Angry Silver Lake residents gathered beneath a 50-year-old sycamore tree Thursday to protest plans to chop it and six others down to make way for a $3-million water pressure regulator station beneath a park that homeowners call "the Grassy Knoll."
Many of the 75 residents in attendance complained to Department of Water and Power engineers and City Councilman Tom LaBonge that they learned of the project only after workers spray-painted red slashes on the targeted trees.
"This is a sneak attack by the DWP," complained Caren Singer, who has lived for 13 years across the street from the tree-shaded site at the southwest edge of the Silver Lake Reservoir.
The underground station will help control the flow in a 66-inch pipe being constructed from the San Fernando Valley to carry drinking water to downtown Los Angeles.
Glenn Singley, director of water engineering for the DWP, told homeowners the pipeline is part of a $40-million project undertaken to avoid having to cover the large Silver Lake Reservoir and the smaller Ivanhoe Reservoir. State and federal regulations now require that drinking water reservoirs be enclosed for health reasons.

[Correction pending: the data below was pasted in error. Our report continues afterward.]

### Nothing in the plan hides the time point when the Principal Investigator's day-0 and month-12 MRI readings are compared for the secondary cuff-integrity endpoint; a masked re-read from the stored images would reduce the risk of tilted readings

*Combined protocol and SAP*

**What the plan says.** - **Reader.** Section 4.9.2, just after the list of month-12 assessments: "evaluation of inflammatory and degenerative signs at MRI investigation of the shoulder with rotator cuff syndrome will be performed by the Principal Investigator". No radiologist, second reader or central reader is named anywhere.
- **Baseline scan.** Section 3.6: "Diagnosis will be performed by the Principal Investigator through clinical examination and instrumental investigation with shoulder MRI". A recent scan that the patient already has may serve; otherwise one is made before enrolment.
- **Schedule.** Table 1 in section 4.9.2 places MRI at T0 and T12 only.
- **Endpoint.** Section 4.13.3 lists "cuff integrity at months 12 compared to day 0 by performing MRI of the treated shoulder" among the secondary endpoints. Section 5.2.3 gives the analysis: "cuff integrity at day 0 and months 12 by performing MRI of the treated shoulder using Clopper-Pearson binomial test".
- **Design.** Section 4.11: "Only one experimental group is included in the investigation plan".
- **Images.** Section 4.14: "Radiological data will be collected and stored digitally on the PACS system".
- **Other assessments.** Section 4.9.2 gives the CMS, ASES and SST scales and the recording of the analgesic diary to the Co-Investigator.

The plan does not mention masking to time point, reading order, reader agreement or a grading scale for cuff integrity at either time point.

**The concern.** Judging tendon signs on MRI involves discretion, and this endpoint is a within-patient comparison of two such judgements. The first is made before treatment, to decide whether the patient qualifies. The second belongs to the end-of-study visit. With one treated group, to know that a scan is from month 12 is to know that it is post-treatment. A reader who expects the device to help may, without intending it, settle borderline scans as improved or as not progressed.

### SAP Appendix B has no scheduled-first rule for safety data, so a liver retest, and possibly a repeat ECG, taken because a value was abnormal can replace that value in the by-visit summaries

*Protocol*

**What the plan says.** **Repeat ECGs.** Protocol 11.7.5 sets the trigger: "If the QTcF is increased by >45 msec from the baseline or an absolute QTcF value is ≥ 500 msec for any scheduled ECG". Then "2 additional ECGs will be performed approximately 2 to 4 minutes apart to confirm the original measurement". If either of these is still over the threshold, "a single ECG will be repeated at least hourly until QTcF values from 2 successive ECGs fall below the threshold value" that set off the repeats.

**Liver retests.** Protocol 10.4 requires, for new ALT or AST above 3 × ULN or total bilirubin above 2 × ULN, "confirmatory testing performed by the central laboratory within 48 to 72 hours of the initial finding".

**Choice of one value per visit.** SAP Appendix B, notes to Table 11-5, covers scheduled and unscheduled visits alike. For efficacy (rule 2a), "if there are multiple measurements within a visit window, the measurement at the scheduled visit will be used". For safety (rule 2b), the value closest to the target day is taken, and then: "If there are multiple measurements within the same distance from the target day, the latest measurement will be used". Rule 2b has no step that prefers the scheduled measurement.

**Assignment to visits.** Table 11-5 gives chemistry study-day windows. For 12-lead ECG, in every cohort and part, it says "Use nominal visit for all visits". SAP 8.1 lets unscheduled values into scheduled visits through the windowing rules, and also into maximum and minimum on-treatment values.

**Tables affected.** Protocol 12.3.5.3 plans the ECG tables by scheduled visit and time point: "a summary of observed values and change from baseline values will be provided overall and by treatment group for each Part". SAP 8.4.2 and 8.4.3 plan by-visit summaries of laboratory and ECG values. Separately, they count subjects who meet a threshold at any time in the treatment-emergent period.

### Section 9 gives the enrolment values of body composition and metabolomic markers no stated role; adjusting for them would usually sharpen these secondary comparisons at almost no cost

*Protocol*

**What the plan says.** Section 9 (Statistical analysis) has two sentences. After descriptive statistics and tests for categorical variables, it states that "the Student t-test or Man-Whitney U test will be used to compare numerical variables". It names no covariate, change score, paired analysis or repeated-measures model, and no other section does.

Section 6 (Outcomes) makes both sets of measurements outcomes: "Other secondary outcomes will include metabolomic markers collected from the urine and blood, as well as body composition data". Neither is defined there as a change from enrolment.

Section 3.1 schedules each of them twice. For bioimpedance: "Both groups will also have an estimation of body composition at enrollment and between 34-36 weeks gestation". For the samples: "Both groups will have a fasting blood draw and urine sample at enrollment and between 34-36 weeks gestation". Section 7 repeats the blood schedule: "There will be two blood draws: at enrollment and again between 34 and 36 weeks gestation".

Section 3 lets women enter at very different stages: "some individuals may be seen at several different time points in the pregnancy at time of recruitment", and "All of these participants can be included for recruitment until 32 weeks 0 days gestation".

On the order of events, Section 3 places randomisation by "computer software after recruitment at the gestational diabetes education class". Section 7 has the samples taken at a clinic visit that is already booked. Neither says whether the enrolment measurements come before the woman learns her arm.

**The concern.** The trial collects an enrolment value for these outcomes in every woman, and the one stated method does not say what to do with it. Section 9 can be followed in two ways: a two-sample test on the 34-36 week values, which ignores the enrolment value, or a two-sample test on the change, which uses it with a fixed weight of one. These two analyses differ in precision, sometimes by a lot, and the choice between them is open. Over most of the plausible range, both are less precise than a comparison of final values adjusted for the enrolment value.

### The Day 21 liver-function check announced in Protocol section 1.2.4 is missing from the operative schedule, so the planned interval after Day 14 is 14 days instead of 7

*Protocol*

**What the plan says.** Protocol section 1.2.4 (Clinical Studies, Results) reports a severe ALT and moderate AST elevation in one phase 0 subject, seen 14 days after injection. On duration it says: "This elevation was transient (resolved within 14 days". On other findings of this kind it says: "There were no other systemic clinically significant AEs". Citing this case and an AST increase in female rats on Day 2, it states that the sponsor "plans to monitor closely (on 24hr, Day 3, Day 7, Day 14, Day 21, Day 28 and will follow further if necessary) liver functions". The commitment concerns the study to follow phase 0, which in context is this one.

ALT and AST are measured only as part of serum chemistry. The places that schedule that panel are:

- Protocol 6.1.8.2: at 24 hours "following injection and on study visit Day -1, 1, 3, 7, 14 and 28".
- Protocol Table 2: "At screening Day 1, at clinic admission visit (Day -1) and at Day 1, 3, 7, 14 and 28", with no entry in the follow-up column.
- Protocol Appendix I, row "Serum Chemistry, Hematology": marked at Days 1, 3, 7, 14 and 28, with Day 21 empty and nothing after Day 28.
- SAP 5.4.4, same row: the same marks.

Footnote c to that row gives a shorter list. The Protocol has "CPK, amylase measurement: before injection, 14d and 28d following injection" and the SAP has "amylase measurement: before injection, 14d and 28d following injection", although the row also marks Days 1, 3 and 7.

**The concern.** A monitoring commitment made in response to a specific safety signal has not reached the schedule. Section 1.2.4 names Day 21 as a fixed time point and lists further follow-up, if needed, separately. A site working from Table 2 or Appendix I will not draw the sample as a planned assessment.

Singley said the mature sycamores have to be removed so workers can dig a deep pit to run tunneling equipment beneath West Silver Lake Drive for the pipe. Other trees on the DWP-owned knoll are also in the way of the underground pressure regulator station.
He said the project has been planned for 25 years and environmental studies were completed in 2006. "If I had to do it over, I'd have never marked the trees," Singley added.
"You're saying you've made up your minds. So we're wasting our time here?" asked homeowner Frederick Young. Added former City Controller Rick Tuttle, who has family members who live in Silver Lake: "This is one of the loveliest spots in Los Angeles."
LaBonge, who represents the nearby neighborhood, sought to defuse residents' anger by asking Singley to investigate alternatives to cutting down the trees. He promised that a public meeting to discuss options will be held within a month.
One such option may be to dig the tunnel pit at the lower intersection of West Silver Lake Drive and Redesdale Avenue. But that could shut down the busy corner for up to a year, officials cautioned.